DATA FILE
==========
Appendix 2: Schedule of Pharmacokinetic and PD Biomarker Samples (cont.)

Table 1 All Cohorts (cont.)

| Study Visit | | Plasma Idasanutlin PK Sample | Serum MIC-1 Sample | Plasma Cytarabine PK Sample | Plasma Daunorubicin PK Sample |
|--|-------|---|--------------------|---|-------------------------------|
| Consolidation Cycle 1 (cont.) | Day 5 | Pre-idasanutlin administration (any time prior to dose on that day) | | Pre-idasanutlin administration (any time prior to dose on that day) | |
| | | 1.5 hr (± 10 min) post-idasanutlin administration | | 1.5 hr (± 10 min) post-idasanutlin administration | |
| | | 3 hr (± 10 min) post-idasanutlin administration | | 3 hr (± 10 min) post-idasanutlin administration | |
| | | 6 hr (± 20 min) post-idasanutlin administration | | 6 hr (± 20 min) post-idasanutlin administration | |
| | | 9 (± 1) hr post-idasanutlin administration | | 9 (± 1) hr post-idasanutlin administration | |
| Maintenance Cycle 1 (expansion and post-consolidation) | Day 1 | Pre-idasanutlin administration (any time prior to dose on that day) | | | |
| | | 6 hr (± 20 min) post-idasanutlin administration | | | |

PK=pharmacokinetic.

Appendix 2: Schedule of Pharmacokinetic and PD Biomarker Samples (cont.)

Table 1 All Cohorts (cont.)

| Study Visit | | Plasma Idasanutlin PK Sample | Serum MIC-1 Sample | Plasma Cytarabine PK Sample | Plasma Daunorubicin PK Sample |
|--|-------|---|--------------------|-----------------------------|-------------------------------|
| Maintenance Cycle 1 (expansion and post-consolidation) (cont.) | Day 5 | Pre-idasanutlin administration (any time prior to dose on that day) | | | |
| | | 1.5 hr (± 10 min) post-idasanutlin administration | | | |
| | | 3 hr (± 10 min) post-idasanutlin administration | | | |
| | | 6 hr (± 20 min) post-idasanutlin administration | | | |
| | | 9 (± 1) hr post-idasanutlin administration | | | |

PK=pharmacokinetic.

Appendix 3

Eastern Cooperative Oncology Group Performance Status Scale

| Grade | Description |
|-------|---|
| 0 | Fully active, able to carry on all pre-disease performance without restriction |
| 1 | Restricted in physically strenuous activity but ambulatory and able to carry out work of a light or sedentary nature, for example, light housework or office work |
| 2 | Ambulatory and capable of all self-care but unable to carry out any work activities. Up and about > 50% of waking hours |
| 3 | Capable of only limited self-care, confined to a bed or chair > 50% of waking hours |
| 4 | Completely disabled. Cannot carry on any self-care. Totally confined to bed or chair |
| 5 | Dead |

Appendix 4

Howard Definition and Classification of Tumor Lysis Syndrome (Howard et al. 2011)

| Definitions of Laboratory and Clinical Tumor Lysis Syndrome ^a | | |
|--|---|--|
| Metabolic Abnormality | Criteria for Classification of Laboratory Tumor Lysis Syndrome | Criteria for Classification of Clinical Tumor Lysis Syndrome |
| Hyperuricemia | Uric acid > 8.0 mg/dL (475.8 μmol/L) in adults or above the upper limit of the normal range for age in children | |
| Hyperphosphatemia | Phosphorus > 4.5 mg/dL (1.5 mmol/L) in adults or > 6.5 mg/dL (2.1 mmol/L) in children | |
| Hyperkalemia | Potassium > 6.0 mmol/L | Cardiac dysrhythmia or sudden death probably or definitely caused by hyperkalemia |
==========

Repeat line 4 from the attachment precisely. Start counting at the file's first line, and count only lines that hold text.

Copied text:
|--|-------|---|--------------------|---|-------------------------------|